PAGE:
Did GSA get OASIS right?
As the $60 billion OASIS contract has wound its way from concept to solicitation to award, the General Services Administration has been vocal about how it has worked with industry and how much collaboration has gone into developing the contract.
The agency is expanding the use of the GSA Interact site that it used to collaborate with industry as it developed OASIS. Now, it is using it to develop Alliant II and Alliant Small Business II.
When I reached out to GSA for comment after 10 small businesses filed protests of the OASIS awards made in February, they referenced the collaboration again and implied that, because of those efforts, it would weather the protests.
“GSA has made it a top priority to work closely with both our industry and federal partners throughout the OASIS Small Business (OASIS SB) solicitation and award process,” a spokeswoman said in a statement.
This might be premature because the large business awards haven’t been made yet, but I’m beginning to think that GSA got it right with OASIS.
I point to two pieces of evidence:
One, there have been no more protests filed with the Government Accountability Office in the last week. One protest has been dismissed, so GSA is likely taking some sort of corrective action. Others might also be dismissed.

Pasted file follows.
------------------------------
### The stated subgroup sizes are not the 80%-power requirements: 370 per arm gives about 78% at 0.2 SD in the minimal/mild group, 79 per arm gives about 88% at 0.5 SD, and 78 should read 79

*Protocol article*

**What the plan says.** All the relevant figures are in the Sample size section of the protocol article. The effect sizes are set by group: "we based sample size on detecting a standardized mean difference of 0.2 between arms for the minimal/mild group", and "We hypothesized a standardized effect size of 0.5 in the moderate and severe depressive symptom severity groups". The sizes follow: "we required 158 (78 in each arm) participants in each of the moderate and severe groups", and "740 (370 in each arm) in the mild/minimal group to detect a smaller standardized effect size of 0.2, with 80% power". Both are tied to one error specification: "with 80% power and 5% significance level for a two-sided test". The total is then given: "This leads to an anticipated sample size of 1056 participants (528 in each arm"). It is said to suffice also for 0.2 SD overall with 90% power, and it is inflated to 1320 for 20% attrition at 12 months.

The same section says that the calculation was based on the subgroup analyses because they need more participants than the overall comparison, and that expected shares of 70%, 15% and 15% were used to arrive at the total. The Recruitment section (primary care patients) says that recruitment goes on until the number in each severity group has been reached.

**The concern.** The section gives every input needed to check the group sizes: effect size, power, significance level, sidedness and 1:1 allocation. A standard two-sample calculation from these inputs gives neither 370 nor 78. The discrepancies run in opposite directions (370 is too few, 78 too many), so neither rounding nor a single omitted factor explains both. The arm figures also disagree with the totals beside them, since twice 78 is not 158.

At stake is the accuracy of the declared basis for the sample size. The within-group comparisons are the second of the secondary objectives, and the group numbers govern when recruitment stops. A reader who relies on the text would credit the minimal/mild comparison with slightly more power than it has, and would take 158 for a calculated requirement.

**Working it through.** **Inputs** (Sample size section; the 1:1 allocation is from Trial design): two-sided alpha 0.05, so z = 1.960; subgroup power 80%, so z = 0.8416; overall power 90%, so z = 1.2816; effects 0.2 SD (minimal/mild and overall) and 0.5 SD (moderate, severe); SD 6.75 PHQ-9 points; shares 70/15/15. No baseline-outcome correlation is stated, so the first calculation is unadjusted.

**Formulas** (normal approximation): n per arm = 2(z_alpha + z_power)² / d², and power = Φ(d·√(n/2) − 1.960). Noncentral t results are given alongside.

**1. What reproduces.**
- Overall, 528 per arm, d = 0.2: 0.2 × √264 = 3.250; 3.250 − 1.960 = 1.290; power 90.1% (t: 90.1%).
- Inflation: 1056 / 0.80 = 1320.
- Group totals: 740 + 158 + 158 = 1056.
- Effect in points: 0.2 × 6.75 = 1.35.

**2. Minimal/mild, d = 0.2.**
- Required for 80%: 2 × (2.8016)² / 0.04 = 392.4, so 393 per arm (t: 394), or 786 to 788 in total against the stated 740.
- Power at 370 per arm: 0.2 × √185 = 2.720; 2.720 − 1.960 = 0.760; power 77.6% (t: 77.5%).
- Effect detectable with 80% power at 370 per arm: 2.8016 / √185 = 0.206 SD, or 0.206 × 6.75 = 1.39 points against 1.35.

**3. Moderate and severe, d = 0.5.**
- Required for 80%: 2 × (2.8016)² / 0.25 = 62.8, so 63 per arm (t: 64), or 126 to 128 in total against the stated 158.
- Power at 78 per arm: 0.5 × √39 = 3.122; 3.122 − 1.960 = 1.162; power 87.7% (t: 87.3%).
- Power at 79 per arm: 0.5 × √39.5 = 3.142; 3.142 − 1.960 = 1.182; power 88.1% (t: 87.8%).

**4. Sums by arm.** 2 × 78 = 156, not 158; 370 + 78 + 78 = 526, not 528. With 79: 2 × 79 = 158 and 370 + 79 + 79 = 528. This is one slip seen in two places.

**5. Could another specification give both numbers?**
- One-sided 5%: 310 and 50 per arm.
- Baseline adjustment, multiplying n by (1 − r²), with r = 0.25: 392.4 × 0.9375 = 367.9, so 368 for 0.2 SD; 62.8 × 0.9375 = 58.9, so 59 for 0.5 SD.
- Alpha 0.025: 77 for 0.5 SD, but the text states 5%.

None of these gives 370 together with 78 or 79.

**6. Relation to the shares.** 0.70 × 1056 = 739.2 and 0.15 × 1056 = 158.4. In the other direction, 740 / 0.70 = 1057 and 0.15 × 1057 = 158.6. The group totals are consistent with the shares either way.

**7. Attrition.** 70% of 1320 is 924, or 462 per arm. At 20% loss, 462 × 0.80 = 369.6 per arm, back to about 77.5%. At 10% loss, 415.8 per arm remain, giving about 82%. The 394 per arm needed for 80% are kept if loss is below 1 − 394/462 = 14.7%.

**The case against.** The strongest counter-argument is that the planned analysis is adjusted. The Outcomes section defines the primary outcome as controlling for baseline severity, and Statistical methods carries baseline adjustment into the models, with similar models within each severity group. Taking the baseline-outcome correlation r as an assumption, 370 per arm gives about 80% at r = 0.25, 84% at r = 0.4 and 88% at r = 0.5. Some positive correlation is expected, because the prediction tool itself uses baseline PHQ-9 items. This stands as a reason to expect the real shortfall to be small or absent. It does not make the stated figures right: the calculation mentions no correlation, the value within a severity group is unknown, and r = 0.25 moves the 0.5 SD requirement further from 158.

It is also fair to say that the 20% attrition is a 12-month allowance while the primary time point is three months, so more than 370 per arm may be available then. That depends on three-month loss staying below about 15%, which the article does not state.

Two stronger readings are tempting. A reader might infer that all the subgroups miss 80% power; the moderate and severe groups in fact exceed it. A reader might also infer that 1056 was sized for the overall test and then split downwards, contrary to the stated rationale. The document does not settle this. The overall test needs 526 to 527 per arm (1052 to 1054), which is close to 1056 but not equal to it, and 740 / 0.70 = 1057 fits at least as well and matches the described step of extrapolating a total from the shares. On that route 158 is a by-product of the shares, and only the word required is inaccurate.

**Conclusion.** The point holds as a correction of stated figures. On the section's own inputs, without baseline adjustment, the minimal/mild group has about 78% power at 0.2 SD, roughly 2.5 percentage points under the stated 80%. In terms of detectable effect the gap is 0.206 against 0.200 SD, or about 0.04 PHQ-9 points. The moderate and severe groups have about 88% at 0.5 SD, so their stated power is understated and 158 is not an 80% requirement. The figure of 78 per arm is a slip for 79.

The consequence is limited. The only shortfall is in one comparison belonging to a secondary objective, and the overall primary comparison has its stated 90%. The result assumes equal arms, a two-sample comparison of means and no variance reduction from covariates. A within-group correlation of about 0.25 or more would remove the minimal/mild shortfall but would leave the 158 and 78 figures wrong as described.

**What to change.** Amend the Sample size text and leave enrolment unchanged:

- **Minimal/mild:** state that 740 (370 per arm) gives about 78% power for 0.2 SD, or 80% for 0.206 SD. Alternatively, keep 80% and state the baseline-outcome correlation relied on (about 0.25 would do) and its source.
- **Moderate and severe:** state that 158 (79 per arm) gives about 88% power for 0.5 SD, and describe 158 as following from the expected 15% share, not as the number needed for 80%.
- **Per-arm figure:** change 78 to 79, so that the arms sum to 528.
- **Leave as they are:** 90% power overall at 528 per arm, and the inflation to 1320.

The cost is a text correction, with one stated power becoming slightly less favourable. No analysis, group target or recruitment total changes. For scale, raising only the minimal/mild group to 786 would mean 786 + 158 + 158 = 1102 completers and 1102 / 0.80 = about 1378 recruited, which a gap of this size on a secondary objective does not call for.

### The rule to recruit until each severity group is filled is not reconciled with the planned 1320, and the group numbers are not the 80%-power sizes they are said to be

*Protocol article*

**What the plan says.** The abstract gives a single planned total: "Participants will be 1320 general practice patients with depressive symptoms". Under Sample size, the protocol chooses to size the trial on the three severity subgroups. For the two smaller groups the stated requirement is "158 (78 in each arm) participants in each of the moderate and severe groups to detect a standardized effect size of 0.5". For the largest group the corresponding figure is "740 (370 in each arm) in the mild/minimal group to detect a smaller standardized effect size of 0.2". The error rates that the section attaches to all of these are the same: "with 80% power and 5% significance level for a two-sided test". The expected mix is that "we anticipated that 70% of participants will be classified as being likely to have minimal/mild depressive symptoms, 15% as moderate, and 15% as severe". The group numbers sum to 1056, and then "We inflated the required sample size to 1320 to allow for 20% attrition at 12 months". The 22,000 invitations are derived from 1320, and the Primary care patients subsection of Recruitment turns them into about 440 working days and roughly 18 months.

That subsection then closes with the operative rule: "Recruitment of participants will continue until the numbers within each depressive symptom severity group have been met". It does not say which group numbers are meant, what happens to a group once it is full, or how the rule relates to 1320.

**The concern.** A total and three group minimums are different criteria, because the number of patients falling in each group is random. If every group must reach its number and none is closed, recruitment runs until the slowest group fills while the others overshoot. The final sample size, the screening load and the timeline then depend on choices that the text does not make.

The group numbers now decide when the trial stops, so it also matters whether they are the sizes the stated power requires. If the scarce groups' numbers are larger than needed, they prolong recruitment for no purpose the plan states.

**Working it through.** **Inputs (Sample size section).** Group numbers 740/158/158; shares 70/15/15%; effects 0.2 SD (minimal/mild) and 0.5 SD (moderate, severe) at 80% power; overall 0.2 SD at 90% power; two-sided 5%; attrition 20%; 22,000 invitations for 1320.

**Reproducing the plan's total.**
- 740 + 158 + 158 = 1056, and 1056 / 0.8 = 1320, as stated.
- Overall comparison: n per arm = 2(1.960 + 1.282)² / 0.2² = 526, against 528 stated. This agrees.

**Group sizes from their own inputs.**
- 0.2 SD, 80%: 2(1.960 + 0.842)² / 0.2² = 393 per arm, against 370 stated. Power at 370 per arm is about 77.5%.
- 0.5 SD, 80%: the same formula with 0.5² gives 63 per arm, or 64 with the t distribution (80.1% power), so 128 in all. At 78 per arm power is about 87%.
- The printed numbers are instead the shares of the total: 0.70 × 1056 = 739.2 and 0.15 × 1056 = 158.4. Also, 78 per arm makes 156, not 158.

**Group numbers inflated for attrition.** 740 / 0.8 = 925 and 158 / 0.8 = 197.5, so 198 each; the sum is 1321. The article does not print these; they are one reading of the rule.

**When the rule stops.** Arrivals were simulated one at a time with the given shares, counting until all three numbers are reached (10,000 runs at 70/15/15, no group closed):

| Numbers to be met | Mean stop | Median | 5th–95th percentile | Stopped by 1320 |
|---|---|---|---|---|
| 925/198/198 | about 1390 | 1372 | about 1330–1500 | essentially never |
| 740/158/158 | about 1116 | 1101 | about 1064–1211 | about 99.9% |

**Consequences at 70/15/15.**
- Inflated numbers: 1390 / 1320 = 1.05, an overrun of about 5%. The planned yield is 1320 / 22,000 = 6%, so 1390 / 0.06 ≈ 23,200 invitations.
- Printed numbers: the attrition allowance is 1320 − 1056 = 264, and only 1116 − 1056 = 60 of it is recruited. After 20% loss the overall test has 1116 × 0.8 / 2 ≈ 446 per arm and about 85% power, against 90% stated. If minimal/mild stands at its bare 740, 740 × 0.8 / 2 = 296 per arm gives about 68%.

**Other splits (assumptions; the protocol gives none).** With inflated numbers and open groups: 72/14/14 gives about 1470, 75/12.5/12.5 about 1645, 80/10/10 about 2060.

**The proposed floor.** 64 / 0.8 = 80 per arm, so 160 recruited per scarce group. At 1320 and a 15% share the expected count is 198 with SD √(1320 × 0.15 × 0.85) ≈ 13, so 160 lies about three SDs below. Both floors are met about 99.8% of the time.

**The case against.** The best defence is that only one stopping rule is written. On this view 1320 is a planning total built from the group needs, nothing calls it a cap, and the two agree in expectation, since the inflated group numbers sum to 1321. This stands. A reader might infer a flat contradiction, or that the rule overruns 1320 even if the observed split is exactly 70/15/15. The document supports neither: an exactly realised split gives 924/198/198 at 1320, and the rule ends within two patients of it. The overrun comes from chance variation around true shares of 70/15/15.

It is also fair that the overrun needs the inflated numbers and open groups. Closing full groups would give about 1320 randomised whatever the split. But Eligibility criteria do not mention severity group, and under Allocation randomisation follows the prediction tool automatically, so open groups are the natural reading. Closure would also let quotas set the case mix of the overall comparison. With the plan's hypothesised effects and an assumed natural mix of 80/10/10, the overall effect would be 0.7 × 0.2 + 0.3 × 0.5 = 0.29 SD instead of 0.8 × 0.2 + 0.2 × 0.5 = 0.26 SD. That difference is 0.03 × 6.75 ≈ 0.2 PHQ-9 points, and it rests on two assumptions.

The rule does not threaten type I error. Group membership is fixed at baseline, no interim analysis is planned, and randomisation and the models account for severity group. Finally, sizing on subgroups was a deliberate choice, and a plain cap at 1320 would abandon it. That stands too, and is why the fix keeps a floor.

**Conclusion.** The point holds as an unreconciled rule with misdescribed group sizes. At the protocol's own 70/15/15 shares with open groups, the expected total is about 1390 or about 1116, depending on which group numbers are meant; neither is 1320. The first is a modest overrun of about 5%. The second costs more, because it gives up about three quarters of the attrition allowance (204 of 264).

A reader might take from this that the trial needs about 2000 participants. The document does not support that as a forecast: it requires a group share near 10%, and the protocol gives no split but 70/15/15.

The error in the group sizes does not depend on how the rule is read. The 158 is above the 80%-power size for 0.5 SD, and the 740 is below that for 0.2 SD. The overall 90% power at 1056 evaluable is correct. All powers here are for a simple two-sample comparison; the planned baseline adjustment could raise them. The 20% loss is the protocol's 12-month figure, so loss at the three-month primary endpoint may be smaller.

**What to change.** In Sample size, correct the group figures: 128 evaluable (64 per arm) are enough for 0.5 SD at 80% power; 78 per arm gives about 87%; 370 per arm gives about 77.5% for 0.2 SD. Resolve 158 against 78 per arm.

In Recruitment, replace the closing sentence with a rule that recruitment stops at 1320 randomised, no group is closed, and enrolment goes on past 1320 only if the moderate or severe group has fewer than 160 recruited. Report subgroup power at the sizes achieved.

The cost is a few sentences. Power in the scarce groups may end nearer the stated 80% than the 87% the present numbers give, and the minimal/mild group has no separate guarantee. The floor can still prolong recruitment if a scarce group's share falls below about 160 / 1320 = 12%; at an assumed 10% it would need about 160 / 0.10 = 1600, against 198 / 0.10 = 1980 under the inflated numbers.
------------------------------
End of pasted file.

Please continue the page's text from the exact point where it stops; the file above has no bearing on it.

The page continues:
But the fact there are only 10 protests speaks volumes about the process so far.
My second bit of evidence comes from one of the losing bidders. They are not protesting the loss, though I know they are disappointed.
An executive with the company shared a copy of the company’s Unsuccessful Offeror Notification.
The notification says that GSA received 330 proposals. Pool 1 alone had 186 offerors. GSA made only 43 awards in that pool, so that’s 143 disappointed bidders.
So, if you get only 10 protests out of that many rejected proposals, that sounds pretty good to me.
If my source’s notification letter is typical of what the other losing bidders received, it’s even more surprising there aren’t more protests because the notification letter also includes a written post award debrief.
But it’s a bare-bones debrief to say the least. This company was told simply that its technical score was too low. But there is no elaboration. There is nothing to build on for future bids.
This kind of lack of information is what drives a lot of companies to protest. The fact is that we haven’t seen a flood of protests yet, which indicates to me that GSA is in a strong position to defend its decisions.
We could still see more protests but as each day goes by, that becomes less likely.
But going back to the notification letter, I can’t help but think there is something unfair about it.
GSA isn’t breaking any rules. The solicitation was clear that there would be “no extensive debriefs,” according to my source at the company.
But it seems that GSA should pass back more specific information, particularly when dealing with small businesses. Even if you lose, there should be some value in going through the process, but the dearth of information makes it pretty tough to extract that value.
Posted by Nick Wakeman on Mar 14, 2014 at 9:24 AM